CC: Breast lump

History and Physical and Labs
(Translation of shorthand is in italics)
CC (Chief complaint): Breast lump
HPI (History of present illness): SM is a 61-year-old woman who presents to her
internist alarmed by a lump in her right breast that she discovered while showering. She
does not report any pain, swelling, or skin changes. She has not experienced fever,
weight loss, headache, nausea, vomiting, dizziness, or bone pain.
PMH (past medical history): SM is moderately overweight, but otherwise in good
health. Her last mammogram, which was normal, was 2 years ago. She experienced
menarche at age 10, had her first and only child at age 36, and experienced menopause at
age 55. She took hormone replacement therapy from age 54 until age 59.
FH (family history): No history of malignancy in first-degree relatives. SM has one
sister, age 58, who is in good health.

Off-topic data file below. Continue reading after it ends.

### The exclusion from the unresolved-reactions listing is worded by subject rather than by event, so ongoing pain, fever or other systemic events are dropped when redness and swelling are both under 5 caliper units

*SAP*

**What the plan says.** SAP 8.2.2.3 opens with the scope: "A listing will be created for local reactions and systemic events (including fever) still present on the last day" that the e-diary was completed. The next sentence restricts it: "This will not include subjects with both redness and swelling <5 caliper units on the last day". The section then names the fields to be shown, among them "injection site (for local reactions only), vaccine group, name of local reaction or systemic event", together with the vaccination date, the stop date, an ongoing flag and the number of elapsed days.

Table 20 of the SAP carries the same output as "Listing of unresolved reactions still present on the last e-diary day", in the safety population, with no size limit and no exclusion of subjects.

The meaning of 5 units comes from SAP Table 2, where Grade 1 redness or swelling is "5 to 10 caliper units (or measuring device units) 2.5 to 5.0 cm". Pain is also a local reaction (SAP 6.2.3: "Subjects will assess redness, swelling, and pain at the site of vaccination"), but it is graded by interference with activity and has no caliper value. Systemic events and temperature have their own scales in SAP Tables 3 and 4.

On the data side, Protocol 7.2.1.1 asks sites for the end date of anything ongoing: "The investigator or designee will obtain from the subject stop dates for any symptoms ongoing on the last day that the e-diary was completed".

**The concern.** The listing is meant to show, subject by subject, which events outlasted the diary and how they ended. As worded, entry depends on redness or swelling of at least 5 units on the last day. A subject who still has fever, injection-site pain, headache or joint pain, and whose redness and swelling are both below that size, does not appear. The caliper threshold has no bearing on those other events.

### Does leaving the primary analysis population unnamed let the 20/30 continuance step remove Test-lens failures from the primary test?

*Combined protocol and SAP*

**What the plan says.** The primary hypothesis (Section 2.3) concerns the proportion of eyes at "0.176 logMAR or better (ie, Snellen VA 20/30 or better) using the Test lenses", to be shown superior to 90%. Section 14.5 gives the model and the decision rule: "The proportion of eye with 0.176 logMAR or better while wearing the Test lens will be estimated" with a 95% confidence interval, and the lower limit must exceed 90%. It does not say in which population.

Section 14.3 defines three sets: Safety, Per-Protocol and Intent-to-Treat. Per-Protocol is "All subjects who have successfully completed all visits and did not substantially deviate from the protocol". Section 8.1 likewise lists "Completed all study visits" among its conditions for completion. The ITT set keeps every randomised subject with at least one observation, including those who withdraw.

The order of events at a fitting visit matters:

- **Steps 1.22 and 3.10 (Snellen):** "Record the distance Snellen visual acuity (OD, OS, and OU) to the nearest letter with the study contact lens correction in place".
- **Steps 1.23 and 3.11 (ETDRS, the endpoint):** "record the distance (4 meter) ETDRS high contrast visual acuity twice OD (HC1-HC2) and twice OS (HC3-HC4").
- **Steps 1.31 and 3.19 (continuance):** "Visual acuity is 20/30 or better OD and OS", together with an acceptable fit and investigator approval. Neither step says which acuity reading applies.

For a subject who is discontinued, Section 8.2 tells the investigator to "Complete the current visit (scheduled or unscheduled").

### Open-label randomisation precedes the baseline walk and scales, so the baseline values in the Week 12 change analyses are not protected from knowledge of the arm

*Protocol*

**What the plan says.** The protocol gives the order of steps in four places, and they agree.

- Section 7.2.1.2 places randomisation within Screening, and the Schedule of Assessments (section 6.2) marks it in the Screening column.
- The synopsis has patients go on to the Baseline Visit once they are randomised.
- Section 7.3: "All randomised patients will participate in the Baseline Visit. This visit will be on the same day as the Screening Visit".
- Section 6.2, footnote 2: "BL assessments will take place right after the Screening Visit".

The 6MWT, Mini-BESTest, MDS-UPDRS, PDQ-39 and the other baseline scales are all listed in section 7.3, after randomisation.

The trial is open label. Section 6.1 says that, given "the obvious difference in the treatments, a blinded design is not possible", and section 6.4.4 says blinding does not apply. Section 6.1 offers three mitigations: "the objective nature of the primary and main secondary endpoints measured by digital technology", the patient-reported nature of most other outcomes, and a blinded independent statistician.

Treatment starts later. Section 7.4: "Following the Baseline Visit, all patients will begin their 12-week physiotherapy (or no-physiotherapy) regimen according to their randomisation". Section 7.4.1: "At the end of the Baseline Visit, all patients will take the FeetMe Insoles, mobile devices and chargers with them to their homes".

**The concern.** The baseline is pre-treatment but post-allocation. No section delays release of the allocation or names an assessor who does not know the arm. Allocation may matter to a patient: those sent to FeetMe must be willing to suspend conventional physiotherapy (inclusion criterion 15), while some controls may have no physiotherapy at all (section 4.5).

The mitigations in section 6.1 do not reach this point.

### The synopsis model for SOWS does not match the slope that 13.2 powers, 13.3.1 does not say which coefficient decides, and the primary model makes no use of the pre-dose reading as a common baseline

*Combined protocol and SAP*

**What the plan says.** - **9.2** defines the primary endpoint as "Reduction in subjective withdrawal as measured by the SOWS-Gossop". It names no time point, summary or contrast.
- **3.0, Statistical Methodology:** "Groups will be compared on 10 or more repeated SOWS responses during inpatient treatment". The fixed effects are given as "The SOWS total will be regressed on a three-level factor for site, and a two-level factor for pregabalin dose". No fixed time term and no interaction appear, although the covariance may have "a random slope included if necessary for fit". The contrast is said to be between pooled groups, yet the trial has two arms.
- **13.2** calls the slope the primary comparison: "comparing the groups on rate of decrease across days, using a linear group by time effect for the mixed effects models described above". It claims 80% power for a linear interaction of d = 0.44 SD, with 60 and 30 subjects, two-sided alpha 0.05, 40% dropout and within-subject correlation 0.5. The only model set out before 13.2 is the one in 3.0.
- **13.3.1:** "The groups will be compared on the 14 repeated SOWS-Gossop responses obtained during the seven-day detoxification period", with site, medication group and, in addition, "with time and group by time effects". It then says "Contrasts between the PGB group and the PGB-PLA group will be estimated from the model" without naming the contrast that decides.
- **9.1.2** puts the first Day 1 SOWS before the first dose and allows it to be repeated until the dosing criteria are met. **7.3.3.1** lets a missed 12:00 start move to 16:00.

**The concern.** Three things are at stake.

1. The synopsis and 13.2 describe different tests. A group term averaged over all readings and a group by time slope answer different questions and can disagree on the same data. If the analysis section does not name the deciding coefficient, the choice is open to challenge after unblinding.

SH (social history): SM is married and is a university history professor. She has a
grown daughter who lives nearby. She has never smoked and drinks no more than two
alcoholic drinks per week. She does not perform breast self-exams.
Physical Exam:
VS (vital signs): T=98.2 HR (heart rate)=70
RR (respiration rate)=15
BP (blood
HEENT (Head, Ears, Eyes, Nose, Throat): Normal
Neck: No JVD, no lymphadenopathy, strong carotid pulses, no bruits
Lungs: clear to auscultation bilaterally
Heart: RRR (regular rate and rhythm), S1/S2 normal, no murmurs, rubs, or gallops ( =
normal heart sounds, rate and rhythm)
Abdomen: moderately obese, soft, non-tender, non-distended, normal bowel sounds, no
hepatosplenomegaly (hepato = liver; spleno = spleen; megaly = enlarged), no masses.
Extremities: warm, well-perfused
Neuro: A&Ox3 (alert and oriented to person, place and time), CNII=XII grossly intact.
Reflexes normal and symmetric. Strength, sensation normal.
Breast/axilla: No visible abnormalities on sitting or supine exam. L breast and axilla
normal. R breast with ~2 cm hard, immobile lesion with irregular borders, in superior
lateral quadrant approx. 6 cm from areola. No palpable axillary or supraclavicular lymph
Laboratory results:
Liver function tests normal.
Why order LFTs? An elevated alkaline phosphatase is an indication for a liver ultrasound
for possible metastases. Other surveillance for metastases (bone scans, head CT, chest XRay, are not indicated in the absence of symptoms).